To date, evaluations of the energy efficiency of protocols and applications for small wireless devices have considered only the total energy utilization and ignored the dynamics of the battery itself.
This is true both for simulators and for platforms that measure energy consumption in real time . The battery is treated as a simple “bucket of mA-h”, which is depleted as various operations consume a given amount of current for a given amount of time.
In reality, a battery is a complex, non-linear electrochemical system. The way that charge is extracted from the battery affects how much of the nominal capacity can be used before the battery is depleted.
These effects have been extensively studied and modeled for many battery chemistries and structures, such as the Li-ion batteries used in mobile devices. This allows these systems to be specifically optimized for battery lifetime.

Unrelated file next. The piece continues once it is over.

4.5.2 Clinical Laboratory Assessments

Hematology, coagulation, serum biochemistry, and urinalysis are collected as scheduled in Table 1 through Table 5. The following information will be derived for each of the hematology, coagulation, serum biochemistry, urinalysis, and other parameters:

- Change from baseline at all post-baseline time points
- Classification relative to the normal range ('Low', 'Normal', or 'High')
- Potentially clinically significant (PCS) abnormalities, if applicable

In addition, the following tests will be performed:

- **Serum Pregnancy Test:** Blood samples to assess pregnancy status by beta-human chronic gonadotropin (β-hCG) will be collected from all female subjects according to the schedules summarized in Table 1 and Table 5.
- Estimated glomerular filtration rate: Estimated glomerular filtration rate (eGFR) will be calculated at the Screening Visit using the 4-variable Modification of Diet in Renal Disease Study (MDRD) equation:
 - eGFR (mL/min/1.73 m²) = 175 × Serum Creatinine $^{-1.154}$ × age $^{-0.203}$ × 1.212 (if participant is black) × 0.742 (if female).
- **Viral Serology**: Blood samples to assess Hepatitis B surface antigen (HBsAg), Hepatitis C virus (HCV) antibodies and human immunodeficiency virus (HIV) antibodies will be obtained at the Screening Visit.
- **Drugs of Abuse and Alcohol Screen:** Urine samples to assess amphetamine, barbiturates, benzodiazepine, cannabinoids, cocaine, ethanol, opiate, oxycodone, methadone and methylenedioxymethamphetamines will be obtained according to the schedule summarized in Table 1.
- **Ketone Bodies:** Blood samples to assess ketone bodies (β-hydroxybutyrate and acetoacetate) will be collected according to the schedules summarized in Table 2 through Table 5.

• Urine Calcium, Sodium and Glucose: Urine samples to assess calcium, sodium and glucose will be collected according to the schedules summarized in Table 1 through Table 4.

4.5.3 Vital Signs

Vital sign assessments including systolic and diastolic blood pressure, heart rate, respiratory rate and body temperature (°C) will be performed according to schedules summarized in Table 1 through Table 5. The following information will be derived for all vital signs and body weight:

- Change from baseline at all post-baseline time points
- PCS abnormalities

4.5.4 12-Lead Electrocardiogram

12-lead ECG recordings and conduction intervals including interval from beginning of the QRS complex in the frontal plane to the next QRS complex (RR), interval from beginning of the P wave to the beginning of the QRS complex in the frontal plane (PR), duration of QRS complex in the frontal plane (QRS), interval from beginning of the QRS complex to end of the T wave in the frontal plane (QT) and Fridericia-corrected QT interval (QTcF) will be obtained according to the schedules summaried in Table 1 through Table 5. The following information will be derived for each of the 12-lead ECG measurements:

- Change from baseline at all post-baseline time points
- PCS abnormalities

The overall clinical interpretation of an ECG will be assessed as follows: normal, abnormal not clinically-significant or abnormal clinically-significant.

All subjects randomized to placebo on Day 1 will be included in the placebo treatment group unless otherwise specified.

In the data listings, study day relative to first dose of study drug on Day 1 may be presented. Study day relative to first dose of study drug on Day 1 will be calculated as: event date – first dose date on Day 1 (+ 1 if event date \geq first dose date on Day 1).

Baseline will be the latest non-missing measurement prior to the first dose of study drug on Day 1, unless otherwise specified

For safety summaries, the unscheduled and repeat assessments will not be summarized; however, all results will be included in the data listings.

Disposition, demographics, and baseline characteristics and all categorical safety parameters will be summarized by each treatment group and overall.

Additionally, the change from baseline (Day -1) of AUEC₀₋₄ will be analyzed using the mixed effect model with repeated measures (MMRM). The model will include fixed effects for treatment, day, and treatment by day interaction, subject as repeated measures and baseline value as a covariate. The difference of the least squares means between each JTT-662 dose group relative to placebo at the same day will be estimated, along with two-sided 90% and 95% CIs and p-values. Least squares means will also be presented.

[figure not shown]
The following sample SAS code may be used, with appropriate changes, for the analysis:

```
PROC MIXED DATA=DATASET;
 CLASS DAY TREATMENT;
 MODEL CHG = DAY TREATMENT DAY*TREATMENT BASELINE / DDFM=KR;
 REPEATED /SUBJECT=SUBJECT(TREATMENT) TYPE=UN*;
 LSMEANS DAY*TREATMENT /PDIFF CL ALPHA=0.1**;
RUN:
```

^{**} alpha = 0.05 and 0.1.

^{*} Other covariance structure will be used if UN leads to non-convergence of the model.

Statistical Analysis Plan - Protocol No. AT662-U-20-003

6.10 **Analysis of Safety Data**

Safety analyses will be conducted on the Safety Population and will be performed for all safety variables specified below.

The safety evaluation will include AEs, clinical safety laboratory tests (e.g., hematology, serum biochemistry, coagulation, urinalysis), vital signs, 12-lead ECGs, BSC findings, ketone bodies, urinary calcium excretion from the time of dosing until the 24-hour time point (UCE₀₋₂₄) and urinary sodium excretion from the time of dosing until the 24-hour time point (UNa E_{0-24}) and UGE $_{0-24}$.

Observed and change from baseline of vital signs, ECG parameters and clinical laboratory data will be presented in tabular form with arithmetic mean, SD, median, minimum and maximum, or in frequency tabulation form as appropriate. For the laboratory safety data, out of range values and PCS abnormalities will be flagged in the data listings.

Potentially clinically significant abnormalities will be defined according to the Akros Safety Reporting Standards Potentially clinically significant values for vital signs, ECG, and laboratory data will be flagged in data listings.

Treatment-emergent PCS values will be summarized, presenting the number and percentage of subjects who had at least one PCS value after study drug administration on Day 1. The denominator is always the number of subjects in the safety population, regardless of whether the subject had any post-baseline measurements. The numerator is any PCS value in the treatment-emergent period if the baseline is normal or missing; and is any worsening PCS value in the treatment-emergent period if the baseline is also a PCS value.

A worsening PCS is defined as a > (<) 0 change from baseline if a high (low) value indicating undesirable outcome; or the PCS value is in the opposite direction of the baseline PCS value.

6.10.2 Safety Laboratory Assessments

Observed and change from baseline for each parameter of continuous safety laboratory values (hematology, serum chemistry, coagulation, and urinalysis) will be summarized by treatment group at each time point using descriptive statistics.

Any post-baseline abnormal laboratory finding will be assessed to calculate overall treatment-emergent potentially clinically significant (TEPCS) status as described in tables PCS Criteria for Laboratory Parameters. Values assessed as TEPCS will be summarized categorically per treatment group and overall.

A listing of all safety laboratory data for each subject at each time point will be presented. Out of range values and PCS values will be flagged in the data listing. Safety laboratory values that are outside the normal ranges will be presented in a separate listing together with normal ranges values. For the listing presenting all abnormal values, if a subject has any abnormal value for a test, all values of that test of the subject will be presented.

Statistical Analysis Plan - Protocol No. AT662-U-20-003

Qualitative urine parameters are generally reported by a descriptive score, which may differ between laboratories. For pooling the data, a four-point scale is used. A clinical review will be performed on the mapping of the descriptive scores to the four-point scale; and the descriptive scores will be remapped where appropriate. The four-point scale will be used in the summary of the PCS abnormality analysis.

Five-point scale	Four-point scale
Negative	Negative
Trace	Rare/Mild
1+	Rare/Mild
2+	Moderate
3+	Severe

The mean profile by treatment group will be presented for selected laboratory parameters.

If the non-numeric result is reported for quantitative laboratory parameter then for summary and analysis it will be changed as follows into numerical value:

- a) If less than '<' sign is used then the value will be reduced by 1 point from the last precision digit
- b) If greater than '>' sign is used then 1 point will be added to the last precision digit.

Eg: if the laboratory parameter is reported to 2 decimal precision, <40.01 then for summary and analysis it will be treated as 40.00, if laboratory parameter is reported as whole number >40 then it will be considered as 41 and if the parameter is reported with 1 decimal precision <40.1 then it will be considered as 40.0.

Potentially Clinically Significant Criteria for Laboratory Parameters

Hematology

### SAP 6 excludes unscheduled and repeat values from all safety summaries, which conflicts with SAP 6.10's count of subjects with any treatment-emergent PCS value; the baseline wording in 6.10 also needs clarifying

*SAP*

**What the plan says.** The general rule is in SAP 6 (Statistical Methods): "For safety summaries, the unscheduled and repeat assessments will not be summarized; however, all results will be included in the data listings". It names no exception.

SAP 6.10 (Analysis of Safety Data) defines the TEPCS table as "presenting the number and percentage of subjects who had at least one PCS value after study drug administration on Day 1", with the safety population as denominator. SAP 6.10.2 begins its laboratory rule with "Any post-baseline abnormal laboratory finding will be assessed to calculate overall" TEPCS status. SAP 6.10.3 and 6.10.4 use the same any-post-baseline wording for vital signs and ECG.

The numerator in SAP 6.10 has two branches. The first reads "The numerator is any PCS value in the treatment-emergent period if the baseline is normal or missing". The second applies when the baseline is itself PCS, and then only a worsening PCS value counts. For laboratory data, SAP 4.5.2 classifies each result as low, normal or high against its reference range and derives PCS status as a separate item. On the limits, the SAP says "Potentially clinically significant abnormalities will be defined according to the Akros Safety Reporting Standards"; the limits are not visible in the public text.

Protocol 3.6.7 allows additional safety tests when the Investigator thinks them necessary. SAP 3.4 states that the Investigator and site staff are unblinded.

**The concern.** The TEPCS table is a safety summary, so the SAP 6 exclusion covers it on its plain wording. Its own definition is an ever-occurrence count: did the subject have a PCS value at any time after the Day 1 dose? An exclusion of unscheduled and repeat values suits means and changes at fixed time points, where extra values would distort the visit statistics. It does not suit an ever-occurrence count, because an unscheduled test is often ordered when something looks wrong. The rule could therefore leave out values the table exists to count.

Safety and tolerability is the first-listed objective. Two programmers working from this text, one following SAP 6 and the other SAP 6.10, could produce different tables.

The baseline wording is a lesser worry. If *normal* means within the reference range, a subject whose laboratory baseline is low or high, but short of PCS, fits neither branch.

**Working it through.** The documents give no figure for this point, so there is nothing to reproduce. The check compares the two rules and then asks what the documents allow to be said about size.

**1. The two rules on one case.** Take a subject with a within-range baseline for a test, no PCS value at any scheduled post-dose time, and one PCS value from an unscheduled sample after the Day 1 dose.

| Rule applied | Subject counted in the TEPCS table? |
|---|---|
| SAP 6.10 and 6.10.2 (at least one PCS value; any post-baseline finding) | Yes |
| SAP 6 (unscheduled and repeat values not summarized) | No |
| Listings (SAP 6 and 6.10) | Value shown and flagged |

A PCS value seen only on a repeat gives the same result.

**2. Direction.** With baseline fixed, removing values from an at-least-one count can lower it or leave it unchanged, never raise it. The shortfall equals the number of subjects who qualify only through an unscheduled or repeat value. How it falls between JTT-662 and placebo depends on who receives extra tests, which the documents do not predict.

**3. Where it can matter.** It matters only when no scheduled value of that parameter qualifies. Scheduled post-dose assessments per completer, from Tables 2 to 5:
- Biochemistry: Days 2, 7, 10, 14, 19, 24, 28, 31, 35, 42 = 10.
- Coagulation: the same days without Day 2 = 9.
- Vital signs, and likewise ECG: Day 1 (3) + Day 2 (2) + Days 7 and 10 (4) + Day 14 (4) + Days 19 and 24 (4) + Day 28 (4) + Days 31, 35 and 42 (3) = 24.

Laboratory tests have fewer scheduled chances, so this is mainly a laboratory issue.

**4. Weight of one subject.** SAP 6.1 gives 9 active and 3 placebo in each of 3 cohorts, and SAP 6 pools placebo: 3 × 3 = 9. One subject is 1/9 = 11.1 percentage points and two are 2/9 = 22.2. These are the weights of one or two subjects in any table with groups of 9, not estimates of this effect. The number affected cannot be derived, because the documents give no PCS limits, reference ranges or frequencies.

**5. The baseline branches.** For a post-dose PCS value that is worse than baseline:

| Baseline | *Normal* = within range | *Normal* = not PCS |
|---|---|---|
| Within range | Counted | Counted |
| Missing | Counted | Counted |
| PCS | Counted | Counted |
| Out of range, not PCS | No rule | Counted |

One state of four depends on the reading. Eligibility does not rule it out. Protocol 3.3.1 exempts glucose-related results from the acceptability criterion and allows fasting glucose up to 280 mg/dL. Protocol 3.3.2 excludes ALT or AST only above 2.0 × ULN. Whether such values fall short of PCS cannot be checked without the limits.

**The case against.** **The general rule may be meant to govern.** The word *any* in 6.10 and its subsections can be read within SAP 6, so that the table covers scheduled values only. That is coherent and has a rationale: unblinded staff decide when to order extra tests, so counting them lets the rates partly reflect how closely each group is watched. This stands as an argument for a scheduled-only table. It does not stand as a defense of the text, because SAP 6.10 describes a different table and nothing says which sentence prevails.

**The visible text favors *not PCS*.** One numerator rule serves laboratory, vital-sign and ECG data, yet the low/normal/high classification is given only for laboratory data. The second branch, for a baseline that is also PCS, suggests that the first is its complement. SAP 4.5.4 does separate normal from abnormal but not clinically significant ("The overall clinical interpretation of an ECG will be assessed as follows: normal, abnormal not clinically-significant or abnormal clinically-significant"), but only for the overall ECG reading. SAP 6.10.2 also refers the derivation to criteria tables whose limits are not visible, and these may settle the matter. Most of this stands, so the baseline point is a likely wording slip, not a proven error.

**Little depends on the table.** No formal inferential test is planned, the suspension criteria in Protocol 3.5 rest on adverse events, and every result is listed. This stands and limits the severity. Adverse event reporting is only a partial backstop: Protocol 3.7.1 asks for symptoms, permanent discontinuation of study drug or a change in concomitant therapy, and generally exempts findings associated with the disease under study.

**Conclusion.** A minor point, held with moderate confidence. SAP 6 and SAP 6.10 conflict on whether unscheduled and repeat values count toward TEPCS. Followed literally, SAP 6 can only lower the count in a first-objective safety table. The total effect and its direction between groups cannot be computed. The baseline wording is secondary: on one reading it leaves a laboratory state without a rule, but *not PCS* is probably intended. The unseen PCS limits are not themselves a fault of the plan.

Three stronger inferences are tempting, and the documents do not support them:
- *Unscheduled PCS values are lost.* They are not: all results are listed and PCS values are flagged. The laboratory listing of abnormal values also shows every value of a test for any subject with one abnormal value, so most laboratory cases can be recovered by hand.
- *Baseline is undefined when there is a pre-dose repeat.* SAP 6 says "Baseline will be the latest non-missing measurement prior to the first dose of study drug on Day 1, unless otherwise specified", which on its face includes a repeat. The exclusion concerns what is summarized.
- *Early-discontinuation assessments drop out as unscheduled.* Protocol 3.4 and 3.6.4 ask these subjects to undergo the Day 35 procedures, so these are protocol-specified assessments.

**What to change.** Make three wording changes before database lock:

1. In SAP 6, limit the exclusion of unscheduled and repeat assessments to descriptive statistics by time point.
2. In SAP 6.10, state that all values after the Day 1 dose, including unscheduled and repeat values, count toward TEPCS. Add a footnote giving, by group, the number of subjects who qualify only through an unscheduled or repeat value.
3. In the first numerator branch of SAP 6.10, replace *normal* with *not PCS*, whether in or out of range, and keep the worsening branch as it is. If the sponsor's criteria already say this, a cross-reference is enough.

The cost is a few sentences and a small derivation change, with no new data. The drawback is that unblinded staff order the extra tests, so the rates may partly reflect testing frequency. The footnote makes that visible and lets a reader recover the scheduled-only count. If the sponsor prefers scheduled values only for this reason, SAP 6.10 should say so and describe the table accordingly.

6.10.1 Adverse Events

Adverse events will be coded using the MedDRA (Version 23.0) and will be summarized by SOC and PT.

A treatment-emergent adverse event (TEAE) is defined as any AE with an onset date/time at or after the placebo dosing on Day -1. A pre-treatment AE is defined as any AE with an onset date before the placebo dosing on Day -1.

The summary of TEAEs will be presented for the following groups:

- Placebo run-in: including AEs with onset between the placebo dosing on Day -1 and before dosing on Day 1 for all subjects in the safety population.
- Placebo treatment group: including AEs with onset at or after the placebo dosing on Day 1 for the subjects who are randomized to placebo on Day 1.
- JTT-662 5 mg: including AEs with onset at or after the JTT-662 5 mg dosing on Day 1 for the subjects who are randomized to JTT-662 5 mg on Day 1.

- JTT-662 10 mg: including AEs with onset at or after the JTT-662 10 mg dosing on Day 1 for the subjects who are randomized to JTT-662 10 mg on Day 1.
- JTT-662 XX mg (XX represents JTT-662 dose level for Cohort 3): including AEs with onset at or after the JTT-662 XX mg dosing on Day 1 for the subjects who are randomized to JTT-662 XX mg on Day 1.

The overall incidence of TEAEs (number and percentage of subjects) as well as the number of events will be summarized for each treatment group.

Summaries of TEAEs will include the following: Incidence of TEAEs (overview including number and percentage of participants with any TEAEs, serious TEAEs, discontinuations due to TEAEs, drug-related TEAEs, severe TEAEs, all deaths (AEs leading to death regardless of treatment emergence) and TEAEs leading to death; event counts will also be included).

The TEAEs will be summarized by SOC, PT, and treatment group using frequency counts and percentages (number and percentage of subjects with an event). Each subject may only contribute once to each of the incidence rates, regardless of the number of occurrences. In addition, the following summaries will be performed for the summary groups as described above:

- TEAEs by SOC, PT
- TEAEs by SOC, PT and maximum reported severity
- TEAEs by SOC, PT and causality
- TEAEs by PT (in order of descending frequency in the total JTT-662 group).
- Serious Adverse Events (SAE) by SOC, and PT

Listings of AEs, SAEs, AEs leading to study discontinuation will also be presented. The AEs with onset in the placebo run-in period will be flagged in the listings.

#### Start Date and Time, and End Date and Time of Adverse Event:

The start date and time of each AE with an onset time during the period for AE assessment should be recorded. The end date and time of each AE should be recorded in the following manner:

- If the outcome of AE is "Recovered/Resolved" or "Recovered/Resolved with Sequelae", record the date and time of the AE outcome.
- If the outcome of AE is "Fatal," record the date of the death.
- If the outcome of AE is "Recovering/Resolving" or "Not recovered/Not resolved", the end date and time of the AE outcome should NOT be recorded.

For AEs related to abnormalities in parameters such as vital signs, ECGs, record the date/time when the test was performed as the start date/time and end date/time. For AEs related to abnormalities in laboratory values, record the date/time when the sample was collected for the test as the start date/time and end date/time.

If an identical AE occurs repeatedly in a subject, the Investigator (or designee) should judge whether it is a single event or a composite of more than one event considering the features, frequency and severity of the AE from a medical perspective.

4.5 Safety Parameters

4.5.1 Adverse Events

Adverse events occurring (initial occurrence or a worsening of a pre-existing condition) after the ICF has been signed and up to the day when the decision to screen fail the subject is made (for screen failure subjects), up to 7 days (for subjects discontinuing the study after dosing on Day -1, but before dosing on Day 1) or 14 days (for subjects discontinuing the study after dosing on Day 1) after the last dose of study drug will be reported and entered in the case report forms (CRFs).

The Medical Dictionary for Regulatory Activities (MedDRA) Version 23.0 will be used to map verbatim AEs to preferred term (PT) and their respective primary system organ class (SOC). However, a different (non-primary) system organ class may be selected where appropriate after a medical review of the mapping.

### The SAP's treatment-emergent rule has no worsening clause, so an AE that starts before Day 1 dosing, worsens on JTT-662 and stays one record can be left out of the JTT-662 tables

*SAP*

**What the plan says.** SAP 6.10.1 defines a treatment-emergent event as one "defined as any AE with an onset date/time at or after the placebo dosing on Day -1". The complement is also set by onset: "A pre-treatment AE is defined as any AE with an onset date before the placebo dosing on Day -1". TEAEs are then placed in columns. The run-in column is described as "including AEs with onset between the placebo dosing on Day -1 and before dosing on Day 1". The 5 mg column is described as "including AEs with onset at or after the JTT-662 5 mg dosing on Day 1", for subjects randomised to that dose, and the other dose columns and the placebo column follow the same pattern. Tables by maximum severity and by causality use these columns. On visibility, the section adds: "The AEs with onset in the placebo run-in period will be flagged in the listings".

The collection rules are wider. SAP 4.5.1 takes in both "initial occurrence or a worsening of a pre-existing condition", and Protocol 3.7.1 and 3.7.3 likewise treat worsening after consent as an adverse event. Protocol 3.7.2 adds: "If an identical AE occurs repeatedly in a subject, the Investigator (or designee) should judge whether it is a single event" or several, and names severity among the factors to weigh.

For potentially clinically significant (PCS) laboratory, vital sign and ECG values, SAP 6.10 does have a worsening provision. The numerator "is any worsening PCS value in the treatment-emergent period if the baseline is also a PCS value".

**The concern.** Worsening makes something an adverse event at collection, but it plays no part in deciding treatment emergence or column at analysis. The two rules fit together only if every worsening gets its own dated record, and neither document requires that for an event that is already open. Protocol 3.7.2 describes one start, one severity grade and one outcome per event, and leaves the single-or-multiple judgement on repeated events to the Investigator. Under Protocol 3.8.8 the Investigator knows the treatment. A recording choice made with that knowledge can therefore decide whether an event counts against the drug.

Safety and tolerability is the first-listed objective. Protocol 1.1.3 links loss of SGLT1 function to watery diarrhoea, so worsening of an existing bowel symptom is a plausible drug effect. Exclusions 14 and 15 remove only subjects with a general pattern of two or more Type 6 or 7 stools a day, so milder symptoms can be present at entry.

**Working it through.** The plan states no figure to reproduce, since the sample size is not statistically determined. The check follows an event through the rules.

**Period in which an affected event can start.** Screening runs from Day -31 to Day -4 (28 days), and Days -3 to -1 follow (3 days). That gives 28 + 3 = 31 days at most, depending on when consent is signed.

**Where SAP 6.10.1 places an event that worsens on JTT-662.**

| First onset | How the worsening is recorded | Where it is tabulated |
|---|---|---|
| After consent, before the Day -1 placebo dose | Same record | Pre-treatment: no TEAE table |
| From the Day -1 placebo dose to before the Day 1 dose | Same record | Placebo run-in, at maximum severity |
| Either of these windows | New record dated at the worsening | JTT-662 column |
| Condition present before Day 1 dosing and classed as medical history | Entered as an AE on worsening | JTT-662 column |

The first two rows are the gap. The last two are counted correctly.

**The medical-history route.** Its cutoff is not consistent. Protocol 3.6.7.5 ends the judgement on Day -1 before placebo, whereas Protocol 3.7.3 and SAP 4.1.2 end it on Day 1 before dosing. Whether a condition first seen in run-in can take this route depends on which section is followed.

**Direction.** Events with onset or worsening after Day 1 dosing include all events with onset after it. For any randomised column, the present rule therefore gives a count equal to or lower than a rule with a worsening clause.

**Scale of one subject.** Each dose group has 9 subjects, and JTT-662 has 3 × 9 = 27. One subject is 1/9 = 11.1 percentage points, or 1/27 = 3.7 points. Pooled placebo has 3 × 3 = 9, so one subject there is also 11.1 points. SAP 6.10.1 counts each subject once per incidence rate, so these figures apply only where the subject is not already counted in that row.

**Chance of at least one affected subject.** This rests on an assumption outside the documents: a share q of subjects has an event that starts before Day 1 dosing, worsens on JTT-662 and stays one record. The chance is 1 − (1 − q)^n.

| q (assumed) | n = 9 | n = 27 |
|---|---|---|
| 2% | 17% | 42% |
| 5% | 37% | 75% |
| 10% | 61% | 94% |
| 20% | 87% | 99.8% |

By contrast, very little data is available about the behavior of the cheap, non-rechargeable batteries that are typically used in small wireless devices.
Data is especially lacking about the behavior of these batteries under typical load patterns, with low duty cycles and relatively high peak currents, as for the operation of a transceiver or sensor/actuator.
As a result, it is simply not known to what extent battery effects should be taken into account when evaluating protocols and applications for such systems.
We describe a testbed for automated measurement of the discharge behavior of Li-coin cells, give some preliminary results, and discuss sources of experimental uncertainty. It is a work-in-progress testbed for studying how the energy performance of protocols and applications for small wireless devices is affected by battery discharge behavior.
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